Monday, March 31, 2008

plugs and bilingualism

Lee Rourke, whose book Everyday is published by Social Disease, has written very nice things about us on the Scarecrow blog. Which was a very nice thing to start the week with, I can only second his recommendation of Blue of Noon.

Which brings me nicely from one translation from the French to another: we are trying something new this spring. Banquet of Lies will be published in a bilingual edition, with the French alongside the English. It forms a part of our ongoing attempt to bring translation, and the issues that surround it, to the fore. We have actually done this before; Paris by Julian Green is bilingual and has done very well for us over the years. It got us to thinking: if we have a very good French text and a very good translation (by Frank Wynne) why not do it again? It's a great book to do this with; there's lots in the text that wasn't particularly easy to put into English and so many places where Frank has made the choices that are so important to the translator's art. It's been a fascinating book to work on in this way, I'm agog to see how it gets received.


Wednesday, March 26, 2008

On Onix and Selby

We have recently come across an exciting* new way to file and present our book information. It's called Onix and involves tags. We are being helped by a very nice man named Robin, who has been extremely patient with me as I keep sending him incomplete files along with the book admin equivalent of 'are we there yet?' messages.

Unfortunately, for a company that's been around a little while, with something of a back list, updating every single piece of info about every single book into a sophisticated new system is not a small task. But on the other hand, it does mean that one gets to delve into the backlist, which usually proves fruitful. Today was the turn of Hubert Selby to get Onixed, which turned up the following useful quotes:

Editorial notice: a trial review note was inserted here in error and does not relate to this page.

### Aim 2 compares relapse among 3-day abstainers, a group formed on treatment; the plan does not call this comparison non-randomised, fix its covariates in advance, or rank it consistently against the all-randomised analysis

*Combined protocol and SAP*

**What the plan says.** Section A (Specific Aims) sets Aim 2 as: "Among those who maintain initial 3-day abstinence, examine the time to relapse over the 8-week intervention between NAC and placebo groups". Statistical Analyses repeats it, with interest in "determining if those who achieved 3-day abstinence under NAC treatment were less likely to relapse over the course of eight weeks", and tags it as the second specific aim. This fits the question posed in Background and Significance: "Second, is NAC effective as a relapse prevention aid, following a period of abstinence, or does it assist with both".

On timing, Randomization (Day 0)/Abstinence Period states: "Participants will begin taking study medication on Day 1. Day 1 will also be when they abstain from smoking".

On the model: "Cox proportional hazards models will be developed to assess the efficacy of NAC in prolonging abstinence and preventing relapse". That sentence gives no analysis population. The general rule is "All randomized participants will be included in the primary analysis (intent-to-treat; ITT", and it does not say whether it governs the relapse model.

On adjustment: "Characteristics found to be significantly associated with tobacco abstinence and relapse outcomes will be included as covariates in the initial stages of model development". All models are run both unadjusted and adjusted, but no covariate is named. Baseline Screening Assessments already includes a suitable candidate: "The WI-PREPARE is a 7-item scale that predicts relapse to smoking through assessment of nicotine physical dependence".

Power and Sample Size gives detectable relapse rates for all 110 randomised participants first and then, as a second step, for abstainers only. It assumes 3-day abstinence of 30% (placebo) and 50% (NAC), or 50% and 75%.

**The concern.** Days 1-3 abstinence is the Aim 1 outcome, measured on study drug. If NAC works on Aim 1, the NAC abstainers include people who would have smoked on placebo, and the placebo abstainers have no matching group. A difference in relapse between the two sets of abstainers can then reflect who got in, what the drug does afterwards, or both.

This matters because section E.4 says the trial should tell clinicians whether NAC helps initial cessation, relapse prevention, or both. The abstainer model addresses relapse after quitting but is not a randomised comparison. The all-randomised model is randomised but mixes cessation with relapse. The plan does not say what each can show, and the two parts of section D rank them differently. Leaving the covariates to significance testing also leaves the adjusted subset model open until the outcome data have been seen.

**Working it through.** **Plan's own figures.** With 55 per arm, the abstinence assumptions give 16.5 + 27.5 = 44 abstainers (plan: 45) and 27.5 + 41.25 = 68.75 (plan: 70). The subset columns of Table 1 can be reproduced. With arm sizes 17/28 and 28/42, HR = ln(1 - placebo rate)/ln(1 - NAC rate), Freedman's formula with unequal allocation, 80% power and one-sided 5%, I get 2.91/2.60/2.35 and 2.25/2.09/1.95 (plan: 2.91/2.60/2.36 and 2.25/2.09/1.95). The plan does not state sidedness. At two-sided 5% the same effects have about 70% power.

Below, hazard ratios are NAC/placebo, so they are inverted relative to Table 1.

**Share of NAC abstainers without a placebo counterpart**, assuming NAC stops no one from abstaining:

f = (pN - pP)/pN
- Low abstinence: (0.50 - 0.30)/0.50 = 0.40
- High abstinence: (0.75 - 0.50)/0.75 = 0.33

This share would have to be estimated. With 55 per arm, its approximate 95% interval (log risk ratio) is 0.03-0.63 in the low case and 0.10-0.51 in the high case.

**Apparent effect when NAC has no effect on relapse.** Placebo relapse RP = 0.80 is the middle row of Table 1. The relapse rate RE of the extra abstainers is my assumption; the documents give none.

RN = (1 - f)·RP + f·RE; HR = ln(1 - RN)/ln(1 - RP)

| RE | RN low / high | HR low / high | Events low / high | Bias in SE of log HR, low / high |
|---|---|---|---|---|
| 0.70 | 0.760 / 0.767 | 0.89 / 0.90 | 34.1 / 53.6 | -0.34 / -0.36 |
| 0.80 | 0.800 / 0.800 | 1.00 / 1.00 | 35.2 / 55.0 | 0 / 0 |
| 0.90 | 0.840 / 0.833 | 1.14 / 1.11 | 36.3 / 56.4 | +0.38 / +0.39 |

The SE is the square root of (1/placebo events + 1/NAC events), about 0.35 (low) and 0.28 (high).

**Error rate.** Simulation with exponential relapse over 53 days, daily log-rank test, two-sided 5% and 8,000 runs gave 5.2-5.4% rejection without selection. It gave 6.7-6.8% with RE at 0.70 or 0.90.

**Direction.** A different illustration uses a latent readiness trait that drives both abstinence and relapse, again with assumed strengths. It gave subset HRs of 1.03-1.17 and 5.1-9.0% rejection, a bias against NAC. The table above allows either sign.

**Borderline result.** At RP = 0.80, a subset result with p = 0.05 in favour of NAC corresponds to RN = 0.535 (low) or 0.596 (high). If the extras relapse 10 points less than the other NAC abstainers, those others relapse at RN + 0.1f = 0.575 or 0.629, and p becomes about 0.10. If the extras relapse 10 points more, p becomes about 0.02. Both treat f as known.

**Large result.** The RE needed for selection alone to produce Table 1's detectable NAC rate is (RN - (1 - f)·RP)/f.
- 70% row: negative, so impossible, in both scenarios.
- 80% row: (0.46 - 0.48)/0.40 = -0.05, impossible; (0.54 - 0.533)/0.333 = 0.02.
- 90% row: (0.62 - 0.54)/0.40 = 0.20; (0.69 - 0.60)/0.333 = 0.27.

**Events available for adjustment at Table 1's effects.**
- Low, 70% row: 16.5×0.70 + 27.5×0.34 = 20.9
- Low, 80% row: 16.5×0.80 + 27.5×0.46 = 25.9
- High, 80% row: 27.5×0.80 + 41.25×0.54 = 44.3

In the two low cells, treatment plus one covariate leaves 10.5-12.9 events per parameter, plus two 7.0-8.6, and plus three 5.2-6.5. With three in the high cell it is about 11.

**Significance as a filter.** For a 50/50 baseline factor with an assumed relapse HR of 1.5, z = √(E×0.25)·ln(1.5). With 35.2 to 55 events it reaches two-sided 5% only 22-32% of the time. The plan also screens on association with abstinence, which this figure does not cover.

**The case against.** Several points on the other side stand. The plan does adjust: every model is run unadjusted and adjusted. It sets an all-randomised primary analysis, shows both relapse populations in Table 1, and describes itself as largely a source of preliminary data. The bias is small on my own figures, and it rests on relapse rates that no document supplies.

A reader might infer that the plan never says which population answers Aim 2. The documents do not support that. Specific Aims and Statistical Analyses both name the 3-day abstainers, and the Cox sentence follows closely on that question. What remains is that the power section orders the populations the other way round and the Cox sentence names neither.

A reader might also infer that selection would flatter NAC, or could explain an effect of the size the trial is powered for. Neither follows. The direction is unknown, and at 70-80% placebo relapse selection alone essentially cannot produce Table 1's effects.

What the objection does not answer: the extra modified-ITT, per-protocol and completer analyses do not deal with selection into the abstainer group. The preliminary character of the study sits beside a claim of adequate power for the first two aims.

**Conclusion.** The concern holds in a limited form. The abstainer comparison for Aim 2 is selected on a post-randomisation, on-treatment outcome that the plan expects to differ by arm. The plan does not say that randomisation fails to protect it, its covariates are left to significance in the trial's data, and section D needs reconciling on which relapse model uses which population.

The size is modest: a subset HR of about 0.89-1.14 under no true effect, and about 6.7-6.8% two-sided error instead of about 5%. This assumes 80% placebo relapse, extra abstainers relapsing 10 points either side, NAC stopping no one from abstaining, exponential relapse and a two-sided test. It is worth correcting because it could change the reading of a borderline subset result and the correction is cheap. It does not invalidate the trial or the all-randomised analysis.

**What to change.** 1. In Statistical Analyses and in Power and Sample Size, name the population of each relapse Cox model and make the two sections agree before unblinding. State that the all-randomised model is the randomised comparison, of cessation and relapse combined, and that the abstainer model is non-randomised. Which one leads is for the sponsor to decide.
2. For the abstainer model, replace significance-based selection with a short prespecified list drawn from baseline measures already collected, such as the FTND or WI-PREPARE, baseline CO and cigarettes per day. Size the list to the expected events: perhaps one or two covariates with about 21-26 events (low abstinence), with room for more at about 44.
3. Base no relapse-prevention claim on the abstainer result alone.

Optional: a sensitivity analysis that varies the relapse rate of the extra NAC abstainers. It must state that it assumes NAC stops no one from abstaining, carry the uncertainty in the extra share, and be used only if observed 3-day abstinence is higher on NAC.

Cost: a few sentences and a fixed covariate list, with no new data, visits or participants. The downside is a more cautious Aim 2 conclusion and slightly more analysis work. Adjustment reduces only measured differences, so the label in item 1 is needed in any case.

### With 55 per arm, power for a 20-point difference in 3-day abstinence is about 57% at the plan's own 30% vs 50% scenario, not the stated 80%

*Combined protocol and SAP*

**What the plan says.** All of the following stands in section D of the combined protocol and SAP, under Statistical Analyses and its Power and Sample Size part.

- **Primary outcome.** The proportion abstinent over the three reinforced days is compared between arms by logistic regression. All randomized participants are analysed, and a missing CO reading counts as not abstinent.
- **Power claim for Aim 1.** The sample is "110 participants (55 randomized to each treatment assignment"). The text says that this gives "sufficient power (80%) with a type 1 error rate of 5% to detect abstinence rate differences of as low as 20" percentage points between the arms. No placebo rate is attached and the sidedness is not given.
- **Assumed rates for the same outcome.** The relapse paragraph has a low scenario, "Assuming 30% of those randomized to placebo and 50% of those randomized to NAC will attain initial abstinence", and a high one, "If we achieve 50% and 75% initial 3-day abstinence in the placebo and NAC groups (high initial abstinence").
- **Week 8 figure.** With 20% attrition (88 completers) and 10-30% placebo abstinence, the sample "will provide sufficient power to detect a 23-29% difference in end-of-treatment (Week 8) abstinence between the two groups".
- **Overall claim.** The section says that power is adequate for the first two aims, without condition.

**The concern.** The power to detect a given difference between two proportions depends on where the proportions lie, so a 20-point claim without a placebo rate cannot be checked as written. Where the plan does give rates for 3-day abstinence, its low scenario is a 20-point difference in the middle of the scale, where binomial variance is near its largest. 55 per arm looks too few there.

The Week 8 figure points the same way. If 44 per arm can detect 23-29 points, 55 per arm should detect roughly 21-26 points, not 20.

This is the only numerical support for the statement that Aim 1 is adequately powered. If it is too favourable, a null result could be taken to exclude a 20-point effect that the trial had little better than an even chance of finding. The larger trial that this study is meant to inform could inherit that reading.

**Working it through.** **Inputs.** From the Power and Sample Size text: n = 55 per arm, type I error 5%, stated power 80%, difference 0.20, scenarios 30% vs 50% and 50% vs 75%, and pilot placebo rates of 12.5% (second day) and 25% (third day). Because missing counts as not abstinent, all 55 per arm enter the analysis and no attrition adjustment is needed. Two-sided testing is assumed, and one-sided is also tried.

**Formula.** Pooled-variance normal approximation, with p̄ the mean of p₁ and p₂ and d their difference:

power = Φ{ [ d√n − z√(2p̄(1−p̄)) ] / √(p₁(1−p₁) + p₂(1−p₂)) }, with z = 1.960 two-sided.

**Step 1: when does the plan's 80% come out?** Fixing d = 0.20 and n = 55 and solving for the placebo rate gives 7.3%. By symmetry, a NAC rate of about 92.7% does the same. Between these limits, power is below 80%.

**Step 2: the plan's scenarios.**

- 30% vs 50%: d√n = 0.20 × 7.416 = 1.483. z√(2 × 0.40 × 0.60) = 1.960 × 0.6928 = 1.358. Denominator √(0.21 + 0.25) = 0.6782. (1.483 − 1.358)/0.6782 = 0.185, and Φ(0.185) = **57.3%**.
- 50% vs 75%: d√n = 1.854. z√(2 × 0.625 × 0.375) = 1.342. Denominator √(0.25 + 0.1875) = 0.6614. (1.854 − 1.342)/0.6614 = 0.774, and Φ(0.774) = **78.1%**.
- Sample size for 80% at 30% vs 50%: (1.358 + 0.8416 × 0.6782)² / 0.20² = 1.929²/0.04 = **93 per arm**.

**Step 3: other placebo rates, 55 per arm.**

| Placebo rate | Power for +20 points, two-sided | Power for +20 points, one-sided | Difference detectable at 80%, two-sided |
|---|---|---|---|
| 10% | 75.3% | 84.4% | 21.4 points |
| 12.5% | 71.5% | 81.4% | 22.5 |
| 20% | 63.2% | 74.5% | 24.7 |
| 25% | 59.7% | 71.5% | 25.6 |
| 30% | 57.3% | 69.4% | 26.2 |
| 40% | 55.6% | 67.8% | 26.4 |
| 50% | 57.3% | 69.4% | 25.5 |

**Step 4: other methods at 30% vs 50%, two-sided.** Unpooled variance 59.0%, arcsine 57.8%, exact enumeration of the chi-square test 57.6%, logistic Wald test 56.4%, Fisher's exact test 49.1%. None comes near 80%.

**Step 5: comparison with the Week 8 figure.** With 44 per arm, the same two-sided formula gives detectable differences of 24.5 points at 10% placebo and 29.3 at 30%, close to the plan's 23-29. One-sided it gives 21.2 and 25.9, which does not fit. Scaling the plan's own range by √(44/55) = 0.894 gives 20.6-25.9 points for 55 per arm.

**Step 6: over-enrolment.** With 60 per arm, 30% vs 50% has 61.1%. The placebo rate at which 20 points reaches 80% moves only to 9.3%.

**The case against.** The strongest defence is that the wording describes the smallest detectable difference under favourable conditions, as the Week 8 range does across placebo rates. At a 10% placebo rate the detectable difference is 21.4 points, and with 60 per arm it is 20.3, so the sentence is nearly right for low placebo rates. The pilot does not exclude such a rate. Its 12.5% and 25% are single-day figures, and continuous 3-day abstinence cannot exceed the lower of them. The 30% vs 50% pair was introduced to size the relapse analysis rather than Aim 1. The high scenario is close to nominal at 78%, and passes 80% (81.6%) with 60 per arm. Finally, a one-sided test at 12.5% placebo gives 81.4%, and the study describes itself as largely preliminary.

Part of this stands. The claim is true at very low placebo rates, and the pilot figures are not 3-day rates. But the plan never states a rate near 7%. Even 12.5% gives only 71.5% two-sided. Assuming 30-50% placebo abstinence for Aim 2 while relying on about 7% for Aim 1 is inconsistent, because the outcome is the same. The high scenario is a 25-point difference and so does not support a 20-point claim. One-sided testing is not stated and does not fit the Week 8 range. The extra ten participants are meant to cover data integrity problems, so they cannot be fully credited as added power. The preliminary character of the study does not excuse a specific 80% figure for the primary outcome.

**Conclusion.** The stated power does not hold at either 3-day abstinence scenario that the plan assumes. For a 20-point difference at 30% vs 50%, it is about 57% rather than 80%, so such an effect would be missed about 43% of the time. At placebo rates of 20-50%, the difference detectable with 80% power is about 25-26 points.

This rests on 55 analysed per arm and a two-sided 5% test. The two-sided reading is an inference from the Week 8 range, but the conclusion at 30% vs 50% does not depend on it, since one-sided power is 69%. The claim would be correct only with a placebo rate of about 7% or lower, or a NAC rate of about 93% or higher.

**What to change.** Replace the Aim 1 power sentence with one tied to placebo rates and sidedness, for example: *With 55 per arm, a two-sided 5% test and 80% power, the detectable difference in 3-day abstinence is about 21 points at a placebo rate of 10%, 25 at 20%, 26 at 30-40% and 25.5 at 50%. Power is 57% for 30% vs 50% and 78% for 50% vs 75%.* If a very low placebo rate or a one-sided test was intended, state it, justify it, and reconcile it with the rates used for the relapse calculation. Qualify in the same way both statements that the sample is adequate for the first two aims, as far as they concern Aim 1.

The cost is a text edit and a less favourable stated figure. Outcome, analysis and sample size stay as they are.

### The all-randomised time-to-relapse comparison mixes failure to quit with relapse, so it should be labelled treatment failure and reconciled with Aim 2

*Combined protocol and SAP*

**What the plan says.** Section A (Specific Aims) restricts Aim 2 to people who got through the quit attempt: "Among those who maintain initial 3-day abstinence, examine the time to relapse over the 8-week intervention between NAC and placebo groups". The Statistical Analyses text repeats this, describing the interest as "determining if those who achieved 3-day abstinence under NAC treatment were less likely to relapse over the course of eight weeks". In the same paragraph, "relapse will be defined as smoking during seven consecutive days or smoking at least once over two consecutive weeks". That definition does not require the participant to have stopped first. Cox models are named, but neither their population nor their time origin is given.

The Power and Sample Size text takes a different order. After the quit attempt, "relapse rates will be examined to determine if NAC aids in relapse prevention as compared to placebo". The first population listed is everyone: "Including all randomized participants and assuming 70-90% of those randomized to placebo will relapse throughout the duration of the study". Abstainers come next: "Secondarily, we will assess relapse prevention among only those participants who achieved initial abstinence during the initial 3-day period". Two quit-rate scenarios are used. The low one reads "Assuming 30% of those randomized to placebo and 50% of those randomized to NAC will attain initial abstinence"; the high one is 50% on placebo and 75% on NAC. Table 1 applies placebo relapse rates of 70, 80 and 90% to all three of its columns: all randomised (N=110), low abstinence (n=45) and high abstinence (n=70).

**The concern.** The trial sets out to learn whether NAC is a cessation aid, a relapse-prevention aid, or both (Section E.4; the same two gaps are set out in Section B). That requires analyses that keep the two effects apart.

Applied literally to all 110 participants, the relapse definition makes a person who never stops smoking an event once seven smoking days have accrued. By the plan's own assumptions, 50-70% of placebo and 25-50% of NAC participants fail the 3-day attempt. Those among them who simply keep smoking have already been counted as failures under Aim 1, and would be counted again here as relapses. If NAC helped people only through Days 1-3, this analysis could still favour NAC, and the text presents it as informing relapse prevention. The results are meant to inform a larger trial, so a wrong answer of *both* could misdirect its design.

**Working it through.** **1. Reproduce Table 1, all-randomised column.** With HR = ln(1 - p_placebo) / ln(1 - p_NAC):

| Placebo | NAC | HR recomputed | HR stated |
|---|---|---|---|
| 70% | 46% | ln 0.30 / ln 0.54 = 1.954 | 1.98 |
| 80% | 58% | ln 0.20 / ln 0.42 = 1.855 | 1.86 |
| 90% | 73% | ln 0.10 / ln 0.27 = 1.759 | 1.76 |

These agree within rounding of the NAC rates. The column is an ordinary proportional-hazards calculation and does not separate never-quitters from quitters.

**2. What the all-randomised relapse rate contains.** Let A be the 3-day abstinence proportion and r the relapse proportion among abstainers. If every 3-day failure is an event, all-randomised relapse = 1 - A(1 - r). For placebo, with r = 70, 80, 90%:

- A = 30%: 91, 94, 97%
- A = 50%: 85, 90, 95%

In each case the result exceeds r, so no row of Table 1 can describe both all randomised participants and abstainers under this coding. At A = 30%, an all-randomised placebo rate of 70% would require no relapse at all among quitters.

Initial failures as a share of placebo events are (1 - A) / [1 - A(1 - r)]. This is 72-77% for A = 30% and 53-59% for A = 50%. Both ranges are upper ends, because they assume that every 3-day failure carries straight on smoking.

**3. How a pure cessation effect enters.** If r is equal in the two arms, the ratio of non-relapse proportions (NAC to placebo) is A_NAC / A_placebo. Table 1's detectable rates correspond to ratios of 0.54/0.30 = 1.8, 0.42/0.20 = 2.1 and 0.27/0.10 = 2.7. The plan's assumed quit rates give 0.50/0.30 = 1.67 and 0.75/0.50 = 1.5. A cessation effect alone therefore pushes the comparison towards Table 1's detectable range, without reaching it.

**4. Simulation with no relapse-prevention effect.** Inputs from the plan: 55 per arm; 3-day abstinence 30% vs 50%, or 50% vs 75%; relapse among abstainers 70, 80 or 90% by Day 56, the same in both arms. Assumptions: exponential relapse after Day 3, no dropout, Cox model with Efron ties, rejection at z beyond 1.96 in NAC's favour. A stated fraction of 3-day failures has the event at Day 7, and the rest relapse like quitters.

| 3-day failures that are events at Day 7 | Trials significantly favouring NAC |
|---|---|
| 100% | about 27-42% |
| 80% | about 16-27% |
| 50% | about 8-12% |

From The Demon:

"There is only one source of energy for my
hate," he said, "and that's me. And there's only one ultimate destination
for my hate and that's me." which I shall use when stuck on overcrowded tube, or blocked on an escalator trying to get to said overcrowded tube.

From an excellent piece last year by Tony O'Neill:

A book that can divide people along such extremes is usually doing something right. While not comfort reading, The Room is essential reading, and a piece of art that will leave an impression on your soul. As one Amazon reviewer succinctly put it: "Literature is not meant to be safe or easy. Go buy a copy of VC Andrews if that's what you're looking for."

which last bit I shall use for finding out who VC Andrews is/was

and from a Telegraph obit by Peter McRae:

His next book, Requiem for a Dream (1978),
contained Selby's favourite opening line: "Harry locked his mother in a

which I shall use for proving in conversation that Selby had a wonderful sense of humour.


*well... perhaps not for everybody

Tuesday, March 18, 2008

Desks and Stockhausen